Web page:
Archive

dragonfly

CENTRAL FLORIDA CRITTER OF THE DAY: Hyacinth Glider Dragonfly (Miathyria marcella)

I may not be overly excited that it has appeared at my place. Seems as Water Hyacinth (Eichhornia crassipes), a prohibited invasive aquatic plant spread, so has the range of this beauty, arriving in the U.S. in 1950. So, I fear that somewhere in my neighborhood there is a population of the plants. I will be keeping a watchful eye on my pond although the datasheet indicates that it lays eggs on other aquatic plants. Hopefully my waterlilies caught their eye.

One of the Skimmers (Libellulidae)

Learn: http://www.odonatacentral.org/index.php/FieldGuideAction.get/id/47209

Shown on the dried debris from Florida Native Plant: Goldenrod
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CENTRAL FLORIDA CRITTER OF THE DAY: Citrine Forktail Damselfly (Ischnura hastata)

smallest damselfly in North America. Predatory in both larval and adult stages.  This male landed on a blade of grass.

Adult Diet: Tiny flying insects

Learn: http://www.odonatacentral.org/index.php/FieldGuideAction.get/id/43072

Learn more: http://bugguide.net/node/view/597

My take:
Ladies of the Day
http://floridawildlifegardentails.wordpress.com/2016/09/03/ladies-of-the-day/

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CENTRAL FLORIDA CRITTER OF THE DAY: Bluet Damselfly (Enallagma sp.)

May be Familiar Bluet (Enallagma civile)
-or- May be Atlantic Bluet Damselfly (Enallagma doubledayi)

This male was flitting back and forth from emersed rushes and sedges along the edge of the pond.

It is difficult to identify to species without getting into their personal business.

Damselflies are predatory in both adult and larval stages.

Diet: insects, aquatic larvae such as mosquitoes

Learn: https://www.odonatacentral.org/index.php/FieldGuideAction.get/id/42976

Shown on Florida native plant: SOUTHERN UMBRELLASEDGE (Fuirena scirpoidea)

submitted photos of a female (which is black and white)  from August 2017:  https://www.odonatacentral.org/index.php/SubmissionAction.get/submission_id/470496

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CENTRAL FLORIDA CRITTER OF THE DAY: Blue Dasher Dragonfly (Pachydiplax longipennis)

Female. Dragonflies are predatory in both adult and larval stages. Leave some taller, dry plant debris or thin dead branches as perches.

Shown on Florida Native Plant: WILD LIME; LIME PRICKLYASH (Zanthoxylum fagara)

Diet: insects, aquatic larvae such as mosquitoes

Learn: http://www.odonatacentral.org/index.php/FieldGuideAction.get/id/47452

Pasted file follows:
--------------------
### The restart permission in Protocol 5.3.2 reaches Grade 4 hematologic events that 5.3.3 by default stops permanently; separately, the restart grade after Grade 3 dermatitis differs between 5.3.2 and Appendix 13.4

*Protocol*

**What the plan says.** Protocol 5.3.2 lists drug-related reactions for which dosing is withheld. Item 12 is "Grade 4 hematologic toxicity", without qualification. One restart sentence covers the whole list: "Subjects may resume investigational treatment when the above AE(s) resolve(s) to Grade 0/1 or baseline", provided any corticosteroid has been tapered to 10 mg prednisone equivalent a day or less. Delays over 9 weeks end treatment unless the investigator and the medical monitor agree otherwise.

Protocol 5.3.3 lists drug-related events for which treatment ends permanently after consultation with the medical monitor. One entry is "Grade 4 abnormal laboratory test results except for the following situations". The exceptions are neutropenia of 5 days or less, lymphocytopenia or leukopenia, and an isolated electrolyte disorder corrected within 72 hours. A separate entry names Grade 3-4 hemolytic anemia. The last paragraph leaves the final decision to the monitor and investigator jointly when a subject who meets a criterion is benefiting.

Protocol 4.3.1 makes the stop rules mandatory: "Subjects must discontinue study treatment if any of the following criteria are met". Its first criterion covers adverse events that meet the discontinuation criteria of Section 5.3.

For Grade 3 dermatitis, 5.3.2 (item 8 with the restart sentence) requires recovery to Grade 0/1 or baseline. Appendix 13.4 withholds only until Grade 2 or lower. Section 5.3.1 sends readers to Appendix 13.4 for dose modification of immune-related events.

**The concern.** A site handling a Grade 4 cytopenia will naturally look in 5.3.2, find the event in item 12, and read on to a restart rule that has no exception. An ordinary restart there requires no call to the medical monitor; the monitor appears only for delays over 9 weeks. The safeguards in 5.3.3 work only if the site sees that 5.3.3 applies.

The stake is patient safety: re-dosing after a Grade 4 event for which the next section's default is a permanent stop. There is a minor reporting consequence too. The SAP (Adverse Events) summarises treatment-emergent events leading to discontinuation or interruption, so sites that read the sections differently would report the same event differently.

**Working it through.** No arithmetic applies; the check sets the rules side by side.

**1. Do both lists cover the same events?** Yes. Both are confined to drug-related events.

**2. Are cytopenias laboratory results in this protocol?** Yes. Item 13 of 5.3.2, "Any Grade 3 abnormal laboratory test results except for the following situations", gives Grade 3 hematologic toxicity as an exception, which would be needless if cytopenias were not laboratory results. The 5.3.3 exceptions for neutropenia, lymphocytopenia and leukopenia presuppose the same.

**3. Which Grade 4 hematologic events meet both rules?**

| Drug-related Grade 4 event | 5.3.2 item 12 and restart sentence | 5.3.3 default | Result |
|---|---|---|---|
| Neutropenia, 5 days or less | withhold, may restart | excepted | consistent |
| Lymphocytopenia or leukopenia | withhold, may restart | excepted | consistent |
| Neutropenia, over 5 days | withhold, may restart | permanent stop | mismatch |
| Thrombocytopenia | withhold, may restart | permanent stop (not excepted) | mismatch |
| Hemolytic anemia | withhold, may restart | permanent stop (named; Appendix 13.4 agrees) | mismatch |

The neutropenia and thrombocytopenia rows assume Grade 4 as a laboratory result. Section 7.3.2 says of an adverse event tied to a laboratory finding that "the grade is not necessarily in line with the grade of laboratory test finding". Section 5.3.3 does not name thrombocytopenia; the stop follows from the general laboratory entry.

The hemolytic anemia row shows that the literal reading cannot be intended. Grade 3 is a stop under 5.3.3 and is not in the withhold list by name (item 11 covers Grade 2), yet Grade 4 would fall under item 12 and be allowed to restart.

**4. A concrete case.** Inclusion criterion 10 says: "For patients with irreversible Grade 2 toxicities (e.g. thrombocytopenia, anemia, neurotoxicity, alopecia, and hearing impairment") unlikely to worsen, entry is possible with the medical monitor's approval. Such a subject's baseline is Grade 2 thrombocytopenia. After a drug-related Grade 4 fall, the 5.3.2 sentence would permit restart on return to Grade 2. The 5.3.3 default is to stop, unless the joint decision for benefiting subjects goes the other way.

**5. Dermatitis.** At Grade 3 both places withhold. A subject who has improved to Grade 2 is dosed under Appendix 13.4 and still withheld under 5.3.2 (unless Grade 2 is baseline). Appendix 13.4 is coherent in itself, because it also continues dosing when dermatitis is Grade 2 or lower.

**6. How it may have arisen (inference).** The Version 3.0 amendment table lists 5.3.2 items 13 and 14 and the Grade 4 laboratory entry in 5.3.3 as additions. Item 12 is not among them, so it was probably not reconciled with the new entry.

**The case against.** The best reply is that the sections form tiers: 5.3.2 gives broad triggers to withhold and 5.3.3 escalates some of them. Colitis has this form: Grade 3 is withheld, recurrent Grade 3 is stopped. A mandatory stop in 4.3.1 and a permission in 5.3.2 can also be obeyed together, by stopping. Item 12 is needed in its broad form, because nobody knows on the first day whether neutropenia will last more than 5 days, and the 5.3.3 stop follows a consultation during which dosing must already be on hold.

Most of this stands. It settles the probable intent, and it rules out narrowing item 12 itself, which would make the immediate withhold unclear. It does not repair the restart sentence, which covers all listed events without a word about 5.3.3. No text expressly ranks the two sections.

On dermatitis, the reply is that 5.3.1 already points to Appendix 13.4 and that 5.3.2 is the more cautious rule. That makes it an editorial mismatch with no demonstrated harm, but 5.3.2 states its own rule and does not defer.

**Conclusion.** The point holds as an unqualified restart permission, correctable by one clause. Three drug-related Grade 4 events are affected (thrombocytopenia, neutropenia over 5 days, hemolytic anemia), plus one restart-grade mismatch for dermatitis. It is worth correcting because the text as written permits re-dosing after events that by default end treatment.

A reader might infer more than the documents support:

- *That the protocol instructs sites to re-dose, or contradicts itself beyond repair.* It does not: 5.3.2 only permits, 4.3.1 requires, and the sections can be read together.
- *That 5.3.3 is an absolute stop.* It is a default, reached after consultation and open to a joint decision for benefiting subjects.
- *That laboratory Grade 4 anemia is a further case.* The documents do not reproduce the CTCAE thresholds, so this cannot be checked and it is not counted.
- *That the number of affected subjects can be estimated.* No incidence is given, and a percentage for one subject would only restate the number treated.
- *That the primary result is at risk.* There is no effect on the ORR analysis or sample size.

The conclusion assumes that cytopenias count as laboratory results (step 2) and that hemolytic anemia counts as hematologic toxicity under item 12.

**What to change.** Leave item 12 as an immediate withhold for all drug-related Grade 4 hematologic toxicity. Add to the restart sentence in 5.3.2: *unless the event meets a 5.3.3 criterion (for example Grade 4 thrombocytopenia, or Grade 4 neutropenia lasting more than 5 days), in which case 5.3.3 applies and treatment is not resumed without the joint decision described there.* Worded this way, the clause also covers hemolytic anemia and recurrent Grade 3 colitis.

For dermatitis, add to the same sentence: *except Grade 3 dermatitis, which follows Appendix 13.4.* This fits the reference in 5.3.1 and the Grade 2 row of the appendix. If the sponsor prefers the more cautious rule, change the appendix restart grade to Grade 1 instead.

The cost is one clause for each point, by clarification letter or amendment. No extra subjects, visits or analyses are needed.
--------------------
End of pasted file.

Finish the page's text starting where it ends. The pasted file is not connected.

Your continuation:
My take:

https://floridawildlifegardentails.wordpress.com/2016/06/21/a-dozen-dragonflies/

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CENTRAL FLORIDA CRITTER OF THE DAY:  Phantom Darner Dragonfly (Triacanthagyna trifida)

New to my buggy lifelist.

Family Aeshnidae – Darners
Genus Tricanthagyna – Three-spined Darners

misspelled in several locations as (Tricanthagyna trifida)

Not often observed as it flies at dusk and dawn.

“Adults of T. trifida are found in woodland and forest. Breeds in swamps, probably both permanent and temporary, also in artificial ponds in woodland. Larvae found in water during rainy season, adults probably spend dry season in dense forest waiting for next rains. Probably only one generation/year.”

Learn: http://www.iucnredlist.org/details/165013/0

Diet: insects, aquatic larvae such as mosquitoes

From Entomological News Volume XXXIX, 1928 (https://biodiversitylibrary.org/page/2630450)

4. TRICANTHAGYNA TRIFIDA (Rambur). The addition of
this form to the list of Dragonflies captured by Gainesville
motorists was perhaps the most noteworthy of all those made.
Its twilight flying habits together with its swiftness and agility
have caused its appearance in collections to be necessarily rare.
However, the automobile has succeeded in overcoming both
of these obstacles to collection, and consequently T. trifida,
was well represented among the Dragonflies falling victim to
this peculiar collecting means. A male specimen was taken
still alive from a gutter beside a parked car, on October 21st.
A male and a female were found on one radiator on the
morning of October 24th. On December 10th three teneral
specimens were secured from a Nash. All during the fall this
species seemed to be quite common along toward early eve-
ning. One unlucky individual was observed in a theatre and
still another in Church. The collection of tenerals in Decem-
ber seems to indicate that their emerging period is in the fall,
an idea borne out by their increasing numbers during the fall
months. The first of the above listed specimens of this species
was very hard to distinguish from T. carlbbca, especially while
it was still alive.

Adult Key to the Odonate Families of Florida: http://edis.ifas.ufl.edu/in632

Shown on Florida Native Plant GROUNDSEL TREE; SEA MYRTLE (Baccharis halimifolia)

My take:

http://floridawildlifegardentails.wordpress.com/2016/06/21/a-dozen-dragonflies/

Phantom Darner Dragonfly (Triacanthagyna trifida)

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CENTRAL FLORIDA CRITTER OF THE DAY: Carolina Saddlebags Dragonfly (Tramea carolina)

Tramea carolina

These guys and gals are always perching about 5-6 feet off the ground and surprisingly away from the pond area. Leave some tall, dried vegetation or thin dead branches as a landing site.  This one was hovering and landing in the brambles of the Florida Native Plant BLACKBERRY (Rubus sp.).

Learn: http://www.odonatacentral.org/index.php/FieldGuideAction.get/id/47653

carolinasaddlebagsdragonflyblackberryJune2018side

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